Bret Taylor steps down as co-chair and CEO of Salesforce

It’s been quite a roller coaster ride for Bret Taylor over the last year. In one week last December, he was named board chair at Twitter and co-CEO at Salesforce. One year later, he doesn’t have either job.

Taylor lost the job as Twitter board chair when Elon Musk took over last month and dissolved the Twitter board immediately. Today, he stepped down as co-CEO at Salesforce in a stunning announcement that appeared to come out of the blue.

“After a lot of reflection, I’ve decided to return to my entrepreneurial roots. Salesforce has never been more relevant to customers, and with its best-in-class management team and the company executing on all cylinders, now is the right time for me to step away,” Taylor said in a statement announcing his resignation.

Taylor, who helped guide the $27 billion Slack acquisition in 2020, appeared to be in line to take over whenever company founder and CEO Marc Benioff decided to step down. Now he has stepped away, and it’s not clear what has changed.

Benioff called his co-CEO’s resignation “a bittersweet moment” in a statement, and said he would always be his biggest champion. He repeated Taylor’s words about him returning to his entrepreneurial roots. Perhaps Taylor really had enough of running a big company, but it does seem strange timing, right after he appeared onstage with Benioff at Dreamforce in September.

He joined the company in 2016 when Salesforce acquired his previous company Quip for $750 million. He quickly rose through the ranks and was most recently president and chief operating officer prior to the promotion last year. Prior to launching Quip and joining Salesforce, he was CEO at FriendFeed, an early social network, and later served as CTO at Facebook from 2009-2012.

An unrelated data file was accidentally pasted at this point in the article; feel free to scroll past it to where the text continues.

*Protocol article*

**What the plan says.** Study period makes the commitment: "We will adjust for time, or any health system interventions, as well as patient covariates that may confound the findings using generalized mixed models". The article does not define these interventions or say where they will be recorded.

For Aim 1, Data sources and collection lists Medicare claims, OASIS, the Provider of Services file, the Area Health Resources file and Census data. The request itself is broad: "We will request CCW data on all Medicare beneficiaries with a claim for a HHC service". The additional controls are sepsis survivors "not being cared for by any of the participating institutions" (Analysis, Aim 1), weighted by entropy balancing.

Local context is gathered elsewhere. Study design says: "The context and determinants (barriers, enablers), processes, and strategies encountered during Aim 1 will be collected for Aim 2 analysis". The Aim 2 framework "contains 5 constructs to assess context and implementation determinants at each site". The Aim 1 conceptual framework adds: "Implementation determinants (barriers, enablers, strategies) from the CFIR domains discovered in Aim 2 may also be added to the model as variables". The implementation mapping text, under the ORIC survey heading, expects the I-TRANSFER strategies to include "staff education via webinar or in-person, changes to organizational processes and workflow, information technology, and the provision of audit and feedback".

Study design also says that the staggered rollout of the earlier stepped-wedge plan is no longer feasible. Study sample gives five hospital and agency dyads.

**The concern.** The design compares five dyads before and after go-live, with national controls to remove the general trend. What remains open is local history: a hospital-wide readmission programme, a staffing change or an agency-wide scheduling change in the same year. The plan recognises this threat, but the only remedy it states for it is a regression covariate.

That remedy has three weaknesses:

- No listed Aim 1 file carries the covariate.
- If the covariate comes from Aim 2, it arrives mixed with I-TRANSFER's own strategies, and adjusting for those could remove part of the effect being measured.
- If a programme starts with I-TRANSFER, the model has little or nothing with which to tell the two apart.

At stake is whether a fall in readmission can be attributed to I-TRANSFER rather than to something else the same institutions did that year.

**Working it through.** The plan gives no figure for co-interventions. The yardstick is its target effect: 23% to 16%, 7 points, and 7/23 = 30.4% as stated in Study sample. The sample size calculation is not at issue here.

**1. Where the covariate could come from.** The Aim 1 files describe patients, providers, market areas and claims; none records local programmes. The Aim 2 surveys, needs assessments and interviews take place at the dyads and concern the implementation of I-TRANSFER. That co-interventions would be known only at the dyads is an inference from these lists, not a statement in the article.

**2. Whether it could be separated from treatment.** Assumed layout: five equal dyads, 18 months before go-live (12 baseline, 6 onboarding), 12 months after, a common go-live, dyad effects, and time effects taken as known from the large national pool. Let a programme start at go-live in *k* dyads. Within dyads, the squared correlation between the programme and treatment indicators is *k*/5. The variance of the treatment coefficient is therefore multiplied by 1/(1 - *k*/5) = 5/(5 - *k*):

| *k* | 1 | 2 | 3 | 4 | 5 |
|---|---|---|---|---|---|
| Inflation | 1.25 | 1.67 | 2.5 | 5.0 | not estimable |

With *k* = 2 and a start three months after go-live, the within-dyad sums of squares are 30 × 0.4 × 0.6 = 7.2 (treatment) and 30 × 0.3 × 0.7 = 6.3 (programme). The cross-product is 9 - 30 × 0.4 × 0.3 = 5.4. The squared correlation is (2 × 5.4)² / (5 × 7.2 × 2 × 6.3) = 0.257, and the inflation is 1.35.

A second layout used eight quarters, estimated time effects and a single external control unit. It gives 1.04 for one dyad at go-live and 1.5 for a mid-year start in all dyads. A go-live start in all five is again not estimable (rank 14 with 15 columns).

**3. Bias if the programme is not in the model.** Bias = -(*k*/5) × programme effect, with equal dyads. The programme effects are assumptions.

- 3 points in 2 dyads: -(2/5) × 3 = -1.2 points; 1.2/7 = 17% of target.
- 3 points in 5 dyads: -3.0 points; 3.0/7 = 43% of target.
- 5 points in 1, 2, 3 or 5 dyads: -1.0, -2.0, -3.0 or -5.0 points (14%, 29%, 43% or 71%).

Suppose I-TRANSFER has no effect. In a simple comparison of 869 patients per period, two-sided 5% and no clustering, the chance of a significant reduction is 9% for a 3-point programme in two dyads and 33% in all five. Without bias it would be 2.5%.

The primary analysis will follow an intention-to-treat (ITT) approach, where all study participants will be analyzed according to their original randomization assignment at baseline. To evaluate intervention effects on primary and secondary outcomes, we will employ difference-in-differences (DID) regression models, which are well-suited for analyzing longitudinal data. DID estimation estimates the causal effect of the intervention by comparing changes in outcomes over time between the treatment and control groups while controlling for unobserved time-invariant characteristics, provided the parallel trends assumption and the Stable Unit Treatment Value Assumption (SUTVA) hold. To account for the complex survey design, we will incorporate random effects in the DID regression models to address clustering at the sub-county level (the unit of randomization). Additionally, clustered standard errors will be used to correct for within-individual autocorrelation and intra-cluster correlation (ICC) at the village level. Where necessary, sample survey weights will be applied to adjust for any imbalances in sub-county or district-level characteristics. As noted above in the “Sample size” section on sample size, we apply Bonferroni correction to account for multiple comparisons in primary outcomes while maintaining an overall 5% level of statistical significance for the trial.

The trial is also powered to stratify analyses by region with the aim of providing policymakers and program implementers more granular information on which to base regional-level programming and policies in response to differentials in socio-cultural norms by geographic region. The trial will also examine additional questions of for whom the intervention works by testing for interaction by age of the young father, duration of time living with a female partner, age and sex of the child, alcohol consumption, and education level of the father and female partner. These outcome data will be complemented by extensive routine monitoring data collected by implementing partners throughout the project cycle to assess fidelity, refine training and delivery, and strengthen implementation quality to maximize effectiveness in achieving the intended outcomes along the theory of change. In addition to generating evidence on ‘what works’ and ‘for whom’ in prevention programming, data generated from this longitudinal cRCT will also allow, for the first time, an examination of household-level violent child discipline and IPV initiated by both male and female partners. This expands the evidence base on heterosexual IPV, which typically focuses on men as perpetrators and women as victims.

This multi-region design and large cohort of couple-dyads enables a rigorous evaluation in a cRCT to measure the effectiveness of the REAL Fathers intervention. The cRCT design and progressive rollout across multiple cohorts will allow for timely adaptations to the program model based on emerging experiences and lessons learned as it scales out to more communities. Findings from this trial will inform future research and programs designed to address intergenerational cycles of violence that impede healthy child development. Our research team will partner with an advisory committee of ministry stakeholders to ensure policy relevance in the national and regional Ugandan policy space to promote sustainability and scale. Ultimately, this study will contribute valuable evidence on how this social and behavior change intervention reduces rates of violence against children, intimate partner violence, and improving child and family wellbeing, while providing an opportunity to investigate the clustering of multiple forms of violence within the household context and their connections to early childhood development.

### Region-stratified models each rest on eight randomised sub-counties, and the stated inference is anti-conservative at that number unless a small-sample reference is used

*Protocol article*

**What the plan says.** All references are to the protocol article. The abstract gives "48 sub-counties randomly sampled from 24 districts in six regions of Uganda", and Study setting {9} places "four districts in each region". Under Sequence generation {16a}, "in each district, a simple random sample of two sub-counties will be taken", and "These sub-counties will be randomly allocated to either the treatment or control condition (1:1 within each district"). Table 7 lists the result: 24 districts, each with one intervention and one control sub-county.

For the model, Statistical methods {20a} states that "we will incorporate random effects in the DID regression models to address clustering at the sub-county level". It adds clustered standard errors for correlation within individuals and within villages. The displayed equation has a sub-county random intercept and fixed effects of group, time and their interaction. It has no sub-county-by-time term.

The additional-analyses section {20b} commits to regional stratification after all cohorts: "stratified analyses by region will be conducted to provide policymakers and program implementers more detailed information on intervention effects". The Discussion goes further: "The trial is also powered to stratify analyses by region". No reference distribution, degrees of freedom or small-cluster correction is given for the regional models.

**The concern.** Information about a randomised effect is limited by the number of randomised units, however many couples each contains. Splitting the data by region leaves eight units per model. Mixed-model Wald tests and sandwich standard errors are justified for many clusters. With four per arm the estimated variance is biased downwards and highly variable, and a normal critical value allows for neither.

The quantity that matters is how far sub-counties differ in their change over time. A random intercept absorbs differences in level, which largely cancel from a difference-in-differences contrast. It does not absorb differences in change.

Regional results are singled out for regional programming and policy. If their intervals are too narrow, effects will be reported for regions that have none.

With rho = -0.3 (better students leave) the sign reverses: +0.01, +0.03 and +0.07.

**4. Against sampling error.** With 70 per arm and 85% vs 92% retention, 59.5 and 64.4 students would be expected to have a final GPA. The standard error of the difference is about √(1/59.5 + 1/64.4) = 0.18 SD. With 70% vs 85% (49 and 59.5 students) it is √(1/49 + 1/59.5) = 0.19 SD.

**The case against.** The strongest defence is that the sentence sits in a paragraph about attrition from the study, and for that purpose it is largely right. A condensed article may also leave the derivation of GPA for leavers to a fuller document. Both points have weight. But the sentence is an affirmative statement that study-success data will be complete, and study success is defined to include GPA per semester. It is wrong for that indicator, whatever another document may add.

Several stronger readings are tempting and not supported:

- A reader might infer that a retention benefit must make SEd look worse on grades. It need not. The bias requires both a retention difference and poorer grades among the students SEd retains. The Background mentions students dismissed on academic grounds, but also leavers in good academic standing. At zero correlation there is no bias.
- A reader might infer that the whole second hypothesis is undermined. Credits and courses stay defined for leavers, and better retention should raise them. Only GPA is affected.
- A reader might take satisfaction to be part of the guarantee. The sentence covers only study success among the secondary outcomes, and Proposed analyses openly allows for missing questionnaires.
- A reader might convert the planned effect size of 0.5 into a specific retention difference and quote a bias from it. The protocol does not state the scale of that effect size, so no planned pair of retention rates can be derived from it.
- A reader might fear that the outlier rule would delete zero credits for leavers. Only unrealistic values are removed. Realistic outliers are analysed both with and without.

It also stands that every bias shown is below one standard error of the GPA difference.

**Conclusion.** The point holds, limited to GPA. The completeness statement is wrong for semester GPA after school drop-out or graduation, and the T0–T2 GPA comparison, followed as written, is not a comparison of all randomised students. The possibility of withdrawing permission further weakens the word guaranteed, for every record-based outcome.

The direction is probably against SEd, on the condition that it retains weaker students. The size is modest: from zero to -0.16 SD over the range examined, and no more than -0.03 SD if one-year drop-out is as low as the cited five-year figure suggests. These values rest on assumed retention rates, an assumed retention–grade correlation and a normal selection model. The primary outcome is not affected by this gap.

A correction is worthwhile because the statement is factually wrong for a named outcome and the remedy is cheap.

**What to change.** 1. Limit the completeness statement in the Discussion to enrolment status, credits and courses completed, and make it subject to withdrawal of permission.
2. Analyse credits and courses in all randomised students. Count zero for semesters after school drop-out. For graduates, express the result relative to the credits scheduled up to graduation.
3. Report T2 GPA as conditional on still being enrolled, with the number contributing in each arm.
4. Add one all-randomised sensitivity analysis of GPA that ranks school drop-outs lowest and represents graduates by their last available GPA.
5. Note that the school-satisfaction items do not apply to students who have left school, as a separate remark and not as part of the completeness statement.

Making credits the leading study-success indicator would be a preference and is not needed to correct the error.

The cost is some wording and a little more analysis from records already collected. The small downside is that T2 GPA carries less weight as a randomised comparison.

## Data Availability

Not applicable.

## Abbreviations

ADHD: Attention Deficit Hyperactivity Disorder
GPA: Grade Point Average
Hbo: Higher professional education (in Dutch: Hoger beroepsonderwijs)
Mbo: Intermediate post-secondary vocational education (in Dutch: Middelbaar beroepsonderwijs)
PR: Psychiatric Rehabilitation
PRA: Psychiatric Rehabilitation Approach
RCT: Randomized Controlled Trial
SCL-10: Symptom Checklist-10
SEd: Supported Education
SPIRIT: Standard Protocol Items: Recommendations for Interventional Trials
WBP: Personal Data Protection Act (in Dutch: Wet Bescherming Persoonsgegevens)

While Taylor alluded to the fact the company was in good shape, the company stock price is down 34% over the last year (a year to be fair in which SaaS stocks in general have taken a huge hit). The company is also dealing with activist investor Starboard Value, which bought an undisclosed stake in the company last month. It’s unclear if this had anything to do with the resignation or if there had been friction between the two over roles or timing of the switch.

Holger Mueller, an analyst at Constellation Research, wondered if the time taking over as sole CEO was simply too long for Taylor to wait, and perhaps he lined up another job elsewhere. “It’s likely that Taylor has a sole CEO position planned for 2023. It raises questions on Benioff’s [succession] plans. Apparently the co-CEO model has a too long a horizon for the junior partner,” Mueller told TechCrunch.

It’s worth noting that this is not the first time that Salesforce has had a co-CEO, and the junior partner has chosen to leave the company. In 2018, Benioff named Keith Block co-CEO and he remained in the position until he stepped down in 2020.

Mueller said that with the co-CEO role, however it ensures that when one partner leaves, the company is able to continue without missing a beat. “But it shows once again the power of the two CEO model, as Salesforce is unlikely to miss a beat similar to when Keith Block stepped down [in 2020].”

Salesforce stock is down almost 7% after hours on the news.